variable, there are several different ways that we could go. We'll start with
one that has good intuitive appeal. We will simply correlate our two variables^{†}.
Each participant will have a score of 0 or 1 on Dropout, and a score
between 0 and 4 on Trauma. The Pearson correlation between those two measures is
-.215, which has an associated probability under the null of .016. This
correlation is significant, and we can reject the null hypothesis of
independence.

As a slight digression, if you are unhappy with the idea of specifying a particular metric for Trauma, although you do agree that it is an ordered variable, you could calculate Kendall's tau instead of Pearson's r. Tau would be the same for any set of values you assign to the levels of Trauma, assuming that they increased across the levels of that variable. For our data tau would be -.169, with a probability of .04. So the relationship would still be significant even if we are only confident about the order.

Agresti (1996) presents the approach that we have just adopted and shows that

*M*^{2} = (*N* - 1)*r*^{2} ,

where * M*^{2} is a chi-square statistic on 1 degree of
freedom, *r* is the correlation between Dropout and Trauma, and *N* is
the sample size.. For
our example this becomes

* M*^{2} = c^{2}(1)
= 125*(-.215)^{2} =
5.757

which has an associated probability under the null of .016.

We can go one step further before leaving this approach. We know
that the overall Pearson chi-square on 4 *df* = 9.459. We also know that we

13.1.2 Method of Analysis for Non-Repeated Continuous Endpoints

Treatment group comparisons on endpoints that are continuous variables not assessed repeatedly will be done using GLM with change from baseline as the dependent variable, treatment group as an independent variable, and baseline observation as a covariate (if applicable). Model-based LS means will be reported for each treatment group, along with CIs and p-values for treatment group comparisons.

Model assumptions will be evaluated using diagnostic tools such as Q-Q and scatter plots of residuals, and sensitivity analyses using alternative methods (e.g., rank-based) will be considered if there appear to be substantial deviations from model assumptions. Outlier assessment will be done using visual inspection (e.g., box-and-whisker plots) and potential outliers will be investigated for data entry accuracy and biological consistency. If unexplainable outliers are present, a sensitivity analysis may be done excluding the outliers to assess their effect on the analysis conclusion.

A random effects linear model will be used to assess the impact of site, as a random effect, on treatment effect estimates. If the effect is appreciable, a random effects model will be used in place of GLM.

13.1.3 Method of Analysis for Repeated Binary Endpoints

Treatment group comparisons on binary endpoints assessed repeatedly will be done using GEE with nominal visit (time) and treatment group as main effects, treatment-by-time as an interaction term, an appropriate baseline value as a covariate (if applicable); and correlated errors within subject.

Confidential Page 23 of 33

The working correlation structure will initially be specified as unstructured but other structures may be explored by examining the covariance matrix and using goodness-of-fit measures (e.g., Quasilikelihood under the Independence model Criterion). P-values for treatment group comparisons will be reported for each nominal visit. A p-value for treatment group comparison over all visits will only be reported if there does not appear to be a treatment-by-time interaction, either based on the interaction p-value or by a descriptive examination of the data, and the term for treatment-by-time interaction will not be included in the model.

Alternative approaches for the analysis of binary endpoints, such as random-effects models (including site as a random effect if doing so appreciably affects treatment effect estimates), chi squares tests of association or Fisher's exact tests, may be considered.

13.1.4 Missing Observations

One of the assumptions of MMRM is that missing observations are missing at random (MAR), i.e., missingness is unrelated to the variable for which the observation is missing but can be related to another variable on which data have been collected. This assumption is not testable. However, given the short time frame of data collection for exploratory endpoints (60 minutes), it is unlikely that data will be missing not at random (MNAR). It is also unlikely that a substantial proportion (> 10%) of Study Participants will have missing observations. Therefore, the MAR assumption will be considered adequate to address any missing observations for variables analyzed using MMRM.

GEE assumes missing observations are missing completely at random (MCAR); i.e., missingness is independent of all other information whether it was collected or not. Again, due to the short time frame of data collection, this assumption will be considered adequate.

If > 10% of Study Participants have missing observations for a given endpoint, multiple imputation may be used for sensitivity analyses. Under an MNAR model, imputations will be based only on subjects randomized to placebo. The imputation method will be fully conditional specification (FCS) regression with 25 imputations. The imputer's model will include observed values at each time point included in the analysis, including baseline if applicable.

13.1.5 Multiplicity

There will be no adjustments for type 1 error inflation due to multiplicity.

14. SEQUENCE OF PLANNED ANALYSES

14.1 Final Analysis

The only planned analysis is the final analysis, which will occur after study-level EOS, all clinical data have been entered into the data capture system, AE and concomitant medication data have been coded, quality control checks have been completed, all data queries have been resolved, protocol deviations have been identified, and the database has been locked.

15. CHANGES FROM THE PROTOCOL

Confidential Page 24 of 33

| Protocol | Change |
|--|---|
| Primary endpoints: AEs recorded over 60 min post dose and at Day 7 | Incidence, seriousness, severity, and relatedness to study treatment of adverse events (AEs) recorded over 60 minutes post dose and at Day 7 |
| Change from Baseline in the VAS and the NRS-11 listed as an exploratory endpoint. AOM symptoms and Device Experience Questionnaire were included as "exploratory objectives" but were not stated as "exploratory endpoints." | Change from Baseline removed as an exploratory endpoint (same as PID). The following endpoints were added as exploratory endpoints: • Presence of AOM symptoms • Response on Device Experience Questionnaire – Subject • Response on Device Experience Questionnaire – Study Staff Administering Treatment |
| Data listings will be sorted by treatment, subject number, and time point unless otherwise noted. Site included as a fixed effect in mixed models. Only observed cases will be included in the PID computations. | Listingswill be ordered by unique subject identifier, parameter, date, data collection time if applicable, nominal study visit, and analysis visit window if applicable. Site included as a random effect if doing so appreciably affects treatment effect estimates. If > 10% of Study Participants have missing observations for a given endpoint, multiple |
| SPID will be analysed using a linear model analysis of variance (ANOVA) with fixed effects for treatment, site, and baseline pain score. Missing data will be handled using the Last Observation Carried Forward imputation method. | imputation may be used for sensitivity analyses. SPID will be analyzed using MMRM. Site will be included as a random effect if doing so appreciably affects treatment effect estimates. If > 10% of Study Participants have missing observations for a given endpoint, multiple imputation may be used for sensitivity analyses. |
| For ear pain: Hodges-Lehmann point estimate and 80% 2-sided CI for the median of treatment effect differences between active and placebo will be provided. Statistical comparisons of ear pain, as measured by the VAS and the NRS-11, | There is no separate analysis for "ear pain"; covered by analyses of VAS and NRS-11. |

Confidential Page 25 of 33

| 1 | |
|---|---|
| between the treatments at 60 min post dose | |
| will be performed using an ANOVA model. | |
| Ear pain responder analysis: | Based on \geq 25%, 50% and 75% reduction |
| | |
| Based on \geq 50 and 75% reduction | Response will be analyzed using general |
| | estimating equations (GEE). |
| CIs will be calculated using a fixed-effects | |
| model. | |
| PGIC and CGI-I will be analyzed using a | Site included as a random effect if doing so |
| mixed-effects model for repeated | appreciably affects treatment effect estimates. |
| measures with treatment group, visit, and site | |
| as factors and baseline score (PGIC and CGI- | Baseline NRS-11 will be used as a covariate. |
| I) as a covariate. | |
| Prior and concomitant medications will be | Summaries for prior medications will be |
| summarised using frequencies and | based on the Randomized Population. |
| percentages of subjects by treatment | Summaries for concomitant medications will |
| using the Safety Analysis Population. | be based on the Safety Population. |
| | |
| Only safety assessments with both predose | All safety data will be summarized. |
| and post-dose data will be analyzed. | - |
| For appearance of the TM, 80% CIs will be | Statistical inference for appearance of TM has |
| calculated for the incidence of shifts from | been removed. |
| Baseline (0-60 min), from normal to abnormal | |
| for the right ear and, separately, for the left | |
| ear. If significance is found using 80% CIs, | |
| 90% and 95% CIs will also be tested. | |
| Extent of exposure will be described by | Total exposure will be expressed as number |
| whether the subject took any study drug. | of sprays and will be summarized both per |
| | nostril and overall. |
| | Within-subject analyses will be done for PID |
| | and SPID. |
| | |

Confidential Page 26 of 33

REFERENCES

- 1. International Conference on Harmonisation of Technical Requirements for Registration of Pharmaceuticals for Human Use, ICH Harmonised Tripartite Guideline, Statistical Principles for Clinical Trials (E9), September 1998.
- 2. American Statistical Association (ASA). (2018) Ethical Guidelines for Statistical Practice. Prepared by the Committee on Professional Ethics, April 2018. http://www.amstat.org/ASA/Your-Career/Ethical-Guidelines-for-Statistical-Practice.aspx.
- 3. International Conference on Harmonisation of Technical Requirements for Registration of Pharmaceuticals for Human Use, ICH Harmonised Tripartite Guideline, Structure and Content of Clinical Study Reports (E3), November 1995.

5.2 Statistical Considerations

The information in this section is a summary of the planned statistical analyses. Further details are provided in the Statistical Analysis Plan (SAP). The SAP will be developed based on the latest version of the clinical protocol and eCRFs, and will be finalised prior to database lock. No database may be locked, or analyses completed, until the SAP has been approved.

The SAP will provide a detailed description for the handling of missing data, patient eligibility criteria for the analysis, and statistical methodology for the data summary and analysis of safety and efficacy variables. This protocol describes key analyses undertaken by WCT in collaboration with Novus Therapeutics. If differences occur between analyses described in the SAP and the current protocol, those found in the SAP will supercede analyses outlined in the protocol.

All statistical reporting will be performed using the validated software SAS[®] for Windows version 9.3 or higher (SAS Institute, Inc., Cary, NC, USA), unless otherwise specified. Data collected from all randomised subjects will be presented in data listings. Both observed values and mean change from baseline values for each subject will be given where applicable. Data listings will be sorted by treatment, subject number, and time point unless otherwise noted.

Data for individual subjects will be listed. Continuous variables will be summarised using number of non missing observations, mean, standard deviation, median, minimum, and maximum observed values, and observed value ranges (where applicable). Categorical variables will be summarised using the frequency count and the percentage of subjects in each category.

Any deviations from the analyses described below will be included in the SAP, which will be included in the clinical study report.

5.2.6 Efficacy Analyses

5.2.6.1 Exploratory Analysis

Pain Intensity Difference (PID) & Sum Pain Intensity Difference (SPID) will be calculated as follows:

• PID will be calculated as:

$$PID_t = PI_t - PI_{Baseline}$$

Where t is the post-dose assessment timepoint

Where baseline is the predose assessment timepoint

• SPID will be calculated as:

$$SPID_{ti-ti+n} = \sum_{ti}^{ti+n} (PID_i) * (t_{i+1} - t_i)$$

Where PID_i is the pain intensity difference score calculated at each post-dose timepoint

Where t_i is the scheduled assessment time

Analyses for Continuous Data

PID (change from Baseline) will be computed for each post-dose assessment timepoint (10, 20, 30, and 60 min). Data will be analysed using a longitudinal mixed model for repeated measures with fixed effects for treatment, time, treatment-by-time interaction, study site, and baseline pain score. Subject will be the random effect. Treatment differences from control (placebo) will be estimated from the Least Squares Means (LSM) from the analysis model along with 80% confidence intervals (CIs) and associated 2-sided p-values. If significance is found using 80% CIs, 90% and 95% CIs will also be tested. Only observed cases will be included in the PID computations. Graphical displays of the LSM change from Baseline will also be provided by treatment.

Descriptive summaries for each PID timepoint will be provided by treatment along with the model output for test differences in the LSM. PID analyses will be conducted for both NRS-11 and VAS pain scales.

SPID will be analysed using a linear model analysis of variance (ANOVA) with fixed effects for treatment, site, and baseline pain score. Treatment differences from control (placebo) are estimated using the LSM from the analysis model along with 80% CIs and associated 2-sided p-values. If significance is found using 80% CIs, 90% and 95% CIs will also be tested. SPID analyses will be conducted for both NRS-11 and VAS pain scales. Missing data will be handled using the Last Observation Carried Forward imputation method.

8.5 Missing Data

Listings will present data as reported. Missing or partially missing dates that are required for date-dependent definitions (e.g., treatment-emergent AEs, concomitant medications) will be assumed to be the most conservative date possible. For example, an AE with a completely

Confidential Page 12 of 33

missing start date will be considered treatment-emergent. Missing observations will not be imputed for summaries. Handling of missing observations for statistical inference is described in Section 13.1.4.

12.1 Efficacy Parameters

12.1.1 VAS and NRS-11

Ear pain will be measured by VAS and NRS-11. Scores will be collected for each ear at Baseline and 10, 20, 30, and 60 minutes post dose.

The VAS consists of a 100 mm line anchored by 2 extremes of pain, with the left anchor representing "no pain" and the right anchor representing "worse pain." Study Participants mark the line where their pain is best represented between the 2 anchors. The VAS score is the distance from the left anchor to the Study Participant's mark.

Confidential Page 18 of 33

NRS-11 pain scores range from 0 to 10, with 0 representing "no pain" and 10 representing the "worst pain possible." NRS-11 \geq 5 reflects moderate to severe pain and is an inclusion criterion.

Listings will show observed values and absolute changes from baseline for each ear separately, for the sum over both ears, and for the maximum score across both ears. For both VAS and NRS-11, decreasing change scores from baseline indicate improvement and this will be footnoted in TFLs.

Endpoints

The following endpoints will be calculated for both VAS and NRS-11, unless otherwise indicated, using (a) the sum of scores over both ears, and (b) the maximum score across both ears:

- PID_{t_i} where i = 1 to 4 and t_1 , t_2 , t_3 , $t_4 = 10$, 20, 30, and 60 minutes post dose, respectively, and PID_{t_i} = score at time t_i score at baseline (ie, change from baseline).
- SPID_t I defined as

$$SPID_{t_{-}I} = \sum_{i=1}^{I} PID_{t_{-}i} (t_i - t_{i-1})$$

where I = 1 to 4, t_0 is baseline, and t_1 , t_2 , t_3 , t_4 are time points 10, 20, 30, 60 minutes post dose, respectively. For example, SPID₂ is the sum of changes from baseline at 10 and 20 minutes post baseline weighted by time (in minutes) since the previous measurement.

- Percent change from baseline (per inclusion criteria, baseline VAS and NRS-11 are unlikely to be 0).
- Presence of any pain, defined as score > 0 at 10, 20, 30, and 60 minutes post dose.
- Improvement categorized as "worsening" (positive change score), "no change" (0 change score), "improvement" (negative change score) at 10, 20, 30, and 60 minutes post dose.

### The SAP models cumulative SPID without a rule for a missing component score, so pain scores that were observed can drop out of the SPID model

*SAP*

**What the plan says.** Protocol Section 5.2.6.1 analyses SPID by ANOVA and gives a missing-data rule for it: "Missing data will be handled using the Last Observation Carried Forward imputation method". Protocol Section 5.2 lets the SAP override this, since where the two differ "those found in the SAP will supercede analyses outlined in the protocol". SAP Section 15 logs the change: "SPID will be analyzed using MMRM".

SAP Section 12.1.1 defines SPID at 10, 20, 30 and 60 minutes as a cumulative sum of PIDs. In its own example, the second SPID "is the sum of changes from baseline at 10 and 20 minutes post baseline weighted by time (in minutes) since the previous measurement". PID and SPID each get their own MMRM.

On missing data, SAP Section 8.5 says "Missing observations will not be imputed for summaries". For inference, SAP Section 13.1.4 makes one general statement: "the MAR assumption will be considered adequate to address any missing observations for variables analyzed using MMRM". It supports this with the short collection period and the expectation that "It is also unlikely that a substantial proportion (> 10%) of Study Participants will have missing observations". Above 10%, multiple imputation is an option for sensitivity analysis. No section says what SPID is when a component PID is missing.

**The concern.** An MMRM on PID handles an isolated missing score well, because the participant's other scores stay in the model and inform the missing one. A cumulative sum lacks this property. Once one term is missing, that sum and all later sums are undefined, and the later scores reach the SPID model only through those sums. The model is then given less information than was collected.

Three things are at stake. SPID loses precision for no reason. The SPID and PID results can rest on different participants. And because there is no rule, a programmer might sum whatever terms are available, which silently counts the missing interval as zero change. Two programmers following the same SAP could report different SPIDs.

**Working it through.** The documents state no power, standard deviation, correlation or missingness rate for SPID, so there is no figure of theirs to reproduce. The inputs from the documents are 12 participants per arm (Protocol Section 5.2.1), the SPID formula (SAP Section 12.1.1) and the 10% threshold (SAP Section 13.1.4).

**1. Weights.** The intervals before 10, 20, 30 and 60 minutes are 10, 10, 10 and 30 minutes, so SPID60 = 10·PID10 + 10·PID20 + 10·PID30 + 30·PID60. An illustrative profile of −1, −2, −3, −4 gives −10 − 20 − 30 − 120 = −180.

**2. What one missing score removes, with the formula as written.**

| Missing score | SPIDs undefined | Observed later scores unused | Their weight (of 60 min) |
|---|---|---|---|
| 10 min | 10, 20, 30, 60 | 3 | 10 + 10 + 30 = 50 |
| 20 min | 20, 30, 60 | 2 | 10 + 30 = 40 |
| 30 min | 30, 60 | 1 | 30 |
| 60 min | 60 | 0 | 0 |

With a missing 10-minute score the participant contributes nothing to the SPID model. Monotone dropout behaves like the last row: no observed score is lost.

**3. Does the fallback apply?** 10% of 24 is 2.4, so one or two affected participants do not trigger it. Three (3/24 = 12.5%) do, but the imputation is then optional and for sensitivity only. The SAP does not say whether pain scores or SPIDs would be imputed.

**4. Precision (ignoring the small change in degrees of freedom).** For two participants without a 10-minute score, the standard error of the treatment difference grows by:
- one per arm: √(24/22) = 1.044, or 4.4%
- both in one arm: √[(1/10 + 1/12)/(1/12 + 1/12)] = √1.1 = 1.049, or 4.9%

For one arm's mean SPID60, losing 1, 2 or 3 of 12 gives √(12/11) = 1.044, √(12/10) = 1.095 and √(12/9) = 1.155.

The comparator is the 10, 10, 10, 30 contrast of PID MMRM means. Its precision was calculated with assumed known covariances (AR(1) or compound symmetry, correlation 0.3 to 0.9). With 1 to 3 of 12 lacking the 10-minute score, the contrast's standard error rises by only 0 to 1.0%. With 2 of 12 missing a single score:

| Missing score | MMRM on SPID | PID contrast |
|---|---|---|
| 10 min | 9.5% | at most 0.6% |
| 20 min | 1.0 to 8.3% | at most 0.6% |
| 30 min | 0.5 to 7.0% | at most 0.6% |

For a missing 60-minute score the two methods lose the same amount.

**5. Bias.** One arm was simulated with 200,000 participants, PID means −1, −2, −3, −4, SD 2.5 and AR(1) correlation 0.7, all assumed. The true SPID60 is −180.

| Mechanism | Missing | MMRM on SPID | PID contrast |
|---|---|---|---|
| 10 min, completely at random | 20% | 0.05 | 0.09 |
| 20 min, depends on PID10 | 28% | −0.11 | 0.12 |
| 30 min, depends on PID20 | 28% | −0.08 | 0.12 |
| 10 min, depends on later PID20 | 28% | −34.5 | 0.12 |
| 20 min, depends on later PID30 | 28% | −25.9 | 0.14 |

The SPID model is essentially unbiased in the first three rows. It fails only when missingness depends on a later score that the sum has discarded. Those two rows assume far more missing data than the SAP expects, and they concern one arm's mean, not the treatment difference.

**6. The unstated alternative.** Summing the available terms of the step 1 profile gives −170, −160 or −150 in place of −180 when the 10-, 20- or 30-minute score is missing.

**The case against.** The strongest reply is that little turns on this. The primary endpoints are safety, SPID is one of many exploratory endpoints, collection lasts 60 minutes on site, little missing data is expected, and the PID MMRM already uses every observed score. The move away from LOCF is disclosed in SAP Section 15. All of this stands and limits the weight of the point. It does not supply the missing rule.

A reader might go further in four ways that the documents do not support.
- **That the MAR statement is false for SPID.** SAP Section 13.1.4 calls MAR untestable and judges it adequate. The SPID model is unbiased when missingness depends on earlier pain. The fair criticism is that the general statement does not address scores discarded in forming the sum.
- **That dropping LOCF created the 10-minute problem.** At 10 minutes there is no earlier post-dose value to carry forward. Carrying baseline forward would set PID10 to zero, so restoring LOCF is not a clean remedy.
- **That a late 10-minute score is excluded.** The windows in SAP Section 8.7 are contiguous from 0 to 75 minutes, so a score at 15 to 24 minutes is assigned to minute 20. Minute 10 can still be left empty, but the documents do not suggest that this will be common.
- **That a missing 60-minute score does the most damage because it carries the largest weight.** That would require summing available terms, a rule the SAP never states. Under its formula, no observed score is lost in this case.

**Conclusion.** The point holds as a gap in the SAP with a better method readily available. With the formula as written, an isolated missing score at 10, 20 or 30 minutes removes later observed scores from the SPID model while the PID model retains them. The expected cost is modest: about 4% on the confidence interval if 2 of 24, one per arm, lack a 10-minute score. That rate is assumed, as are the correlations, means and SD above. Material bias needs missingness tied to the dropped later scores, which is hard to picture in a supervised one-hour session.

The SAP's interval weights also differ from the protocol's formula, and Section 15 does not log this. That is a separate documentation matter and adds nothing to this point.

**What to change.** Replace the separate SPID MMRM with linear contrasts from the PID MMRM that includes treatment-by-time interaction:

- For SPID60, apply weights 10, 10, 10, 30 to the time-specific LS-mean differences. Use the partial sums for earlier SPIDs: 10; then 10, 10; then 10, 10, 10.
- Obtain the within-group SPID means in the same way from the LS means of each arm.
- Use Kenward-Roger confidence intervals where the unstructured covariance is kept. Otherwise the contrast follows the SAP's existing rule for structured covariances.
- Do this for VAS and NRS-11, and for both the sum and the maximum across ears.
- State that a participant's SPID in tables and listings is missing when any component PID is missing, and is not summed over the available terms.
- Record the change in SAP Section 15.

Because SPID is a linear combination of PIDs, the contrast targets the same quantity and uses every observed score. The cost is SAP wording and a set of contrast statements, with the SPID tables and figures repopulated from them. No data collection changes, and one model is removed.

have just calculated a chi-square = 5.757 on 1 *df* associated with the linear
relationship between the two variables. That linear relationship is part of the
total chi-square, and if we subtract the linear component from the overall chi-square we
obtain

dfChi-squarePearson 4 9.459 Linear 15.757Deviation from linear 3 3.702

The departure for linearity is itself a chi-square = 3.702 on 3 *df*, which has a probability under the null of .295. Thus we do not have any
evidence that there is anything other than a linear trend underlying these data.
(In other words, the relationship between Trauma and Dropout is not curvilinear.)

Agresti (1996) has an excellent discussion of the approach taken here, and he makes the interesting point that for small to medium sample sizes, the standard Pearson chi-square is more sensitive to small sample size than is the ordinal chi-square that we calculated. In other words, although some of the cells in the contingency table are small, I am more confident of the ordinal (linear) chi-square = 5.757 than I can be of the Pearson chi-square of 9.459.

You can calculate the chi-square for linearity using SPSS. If
you request the chi-square statistic from the statistics dialog box, your output
will include the Pearson chi-square, the Likelihood Ratio chi-sq, and
Linear-by-Linear Association. The SPSS printout of the results for the data from Mahon is shown
below. You will see that the Linear-by-Linear Association measure = 5.757, which
is the same as the chi-square that we calculated using (*N* - 1)*r*^{2}
.

There are a number of other ways to approach the problem of ordinal variables in a contingency table. In some cases only one of the variables is ordinal and the other is nominal. (Remember that dichotomous variables can always be treated as ordinal without affecting the analysis.) In other cases one of the variables is clearly an independent variable while the other is a dependent variable. An excellent discussion of some of these methods can be found in Agresti, 1996.